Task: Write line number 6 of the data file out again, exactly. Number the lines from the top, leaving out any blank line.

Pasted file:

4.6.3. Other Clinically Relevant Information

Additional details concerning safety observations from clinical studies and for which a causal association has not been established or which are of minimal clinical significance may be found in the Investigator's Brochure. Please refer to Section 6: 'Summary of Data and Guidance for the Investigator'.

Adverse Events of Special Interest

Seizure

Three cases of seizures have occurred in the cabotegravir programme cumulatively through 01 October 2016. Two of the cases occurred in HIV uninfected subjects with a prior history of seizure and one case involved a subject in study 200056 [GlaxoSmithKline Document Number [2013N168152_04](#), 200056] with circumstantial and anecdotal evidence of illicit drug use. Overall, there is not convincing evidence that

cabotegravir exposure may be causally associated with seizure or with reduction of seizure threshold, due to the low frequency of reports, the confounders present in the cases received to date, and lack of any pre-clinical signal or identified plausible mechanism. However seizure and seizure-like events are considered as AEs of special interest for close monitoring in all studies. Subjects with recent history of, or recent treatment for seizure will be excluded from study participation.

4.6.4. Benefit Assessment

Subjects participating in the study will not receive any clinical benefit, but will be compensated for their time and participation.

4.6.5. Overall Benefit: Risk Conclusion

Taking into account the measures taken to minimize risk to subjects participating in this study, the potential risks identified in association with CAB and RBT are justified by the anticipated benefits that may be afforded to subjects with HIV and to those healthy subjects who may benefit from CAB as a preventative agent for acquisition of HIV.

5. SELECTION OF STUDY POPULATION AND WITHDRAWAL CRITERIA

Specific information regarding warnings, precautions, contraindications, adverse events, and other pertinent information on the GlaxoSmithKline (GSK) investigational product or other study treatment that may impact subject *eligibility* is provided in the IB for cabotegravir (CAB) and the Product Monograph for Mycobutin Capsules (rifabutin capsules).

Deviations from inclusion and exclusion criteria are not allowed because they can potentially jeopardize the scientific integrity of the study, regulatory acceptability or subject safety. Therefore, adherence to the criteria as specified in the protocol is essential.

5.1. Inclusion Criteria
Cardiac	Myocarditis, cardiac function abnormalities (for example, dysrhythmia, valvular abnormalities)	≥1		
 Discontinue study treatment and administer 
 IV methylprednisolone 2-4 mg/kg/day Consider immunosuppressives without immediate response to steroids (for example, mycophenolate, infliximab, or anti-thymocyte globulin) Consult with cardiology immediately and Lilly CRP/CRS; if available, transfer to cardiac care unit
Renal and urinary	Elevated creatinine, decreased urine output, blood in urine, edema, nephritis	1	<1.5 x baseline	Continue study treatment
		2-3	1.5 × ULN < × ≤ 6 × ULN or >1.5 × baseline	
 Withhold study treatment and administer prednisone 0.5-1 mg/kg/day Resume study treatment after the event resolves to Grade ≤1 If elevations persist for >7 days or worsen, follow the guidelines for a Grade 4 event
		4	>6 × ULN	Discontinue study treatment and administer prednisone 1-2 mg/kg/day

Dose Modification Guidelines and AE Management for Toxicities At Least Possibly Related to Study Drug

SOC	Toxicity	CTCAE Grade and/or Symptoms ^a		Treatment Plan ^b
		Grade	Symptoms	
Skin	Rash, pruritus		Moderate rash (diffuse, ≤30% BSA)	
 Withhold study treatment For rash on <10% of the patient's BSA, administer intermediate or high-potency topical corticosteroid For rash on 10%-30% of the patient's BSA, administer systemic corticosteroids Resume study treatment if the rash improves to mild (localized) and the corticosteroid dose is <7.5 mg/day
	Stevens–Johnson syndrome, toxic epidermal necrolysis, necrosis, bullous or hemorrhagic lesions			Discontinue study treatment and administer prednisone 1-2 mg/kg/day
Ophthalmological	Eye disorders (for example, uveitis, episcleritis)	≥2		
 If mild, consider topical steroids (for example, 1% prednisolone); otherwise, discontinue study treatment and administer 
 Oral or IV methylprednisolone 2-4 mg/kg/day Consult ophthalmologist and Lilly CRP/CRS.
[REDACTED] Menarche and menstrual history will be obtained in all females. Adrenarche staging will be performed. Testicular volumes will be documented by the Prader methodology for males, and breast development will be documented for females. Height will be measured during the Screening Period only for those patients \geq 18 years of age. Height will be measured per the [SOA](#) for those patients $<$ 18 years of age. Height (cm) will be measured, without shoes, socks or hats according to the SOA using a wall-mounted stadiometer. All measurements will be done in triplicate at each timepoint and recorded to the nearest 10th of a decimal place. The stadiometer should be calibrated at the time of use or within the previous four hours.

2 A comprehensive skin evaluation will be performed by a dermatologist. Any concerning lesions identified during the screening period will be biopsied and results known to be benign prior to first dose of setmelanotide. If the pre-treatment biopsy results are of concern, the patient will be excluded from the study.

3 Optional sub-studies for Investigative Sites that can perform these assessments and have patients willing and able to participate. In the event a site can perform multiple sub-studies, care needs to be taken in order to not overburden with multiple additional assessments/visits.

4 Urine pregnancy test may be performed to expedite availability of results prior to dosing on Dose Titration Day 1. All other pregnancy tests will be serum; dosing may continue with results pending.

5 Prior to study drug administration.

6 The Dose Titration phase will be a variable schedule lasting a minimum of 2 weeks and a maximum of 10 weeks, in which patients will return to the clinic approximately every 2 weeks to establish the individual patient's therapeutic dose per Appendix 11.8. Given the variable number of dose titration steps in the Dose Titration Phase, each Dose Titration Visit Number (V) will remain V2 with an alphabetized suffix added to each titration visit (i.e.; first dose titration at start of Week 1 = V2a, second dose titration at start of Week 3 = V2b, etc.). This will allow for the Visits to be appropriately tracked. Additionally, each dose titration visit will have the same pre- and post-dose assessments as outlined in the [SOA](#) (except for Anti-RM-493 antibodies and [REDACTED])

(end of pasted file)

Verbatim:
cabotegravir exposure may be causally associated with seizure or with reduction of seizure threshold, due to the low frequency of reports, the confounders present in the cases received to date, and lack of any pre-clinical signal or identified plausible mechanism. However seizure and seizure-like events are considered as AEs of special interest for close monitoring in all studies. Subjects with recent history of, or recent treatment for seizure will be excluded from study participation.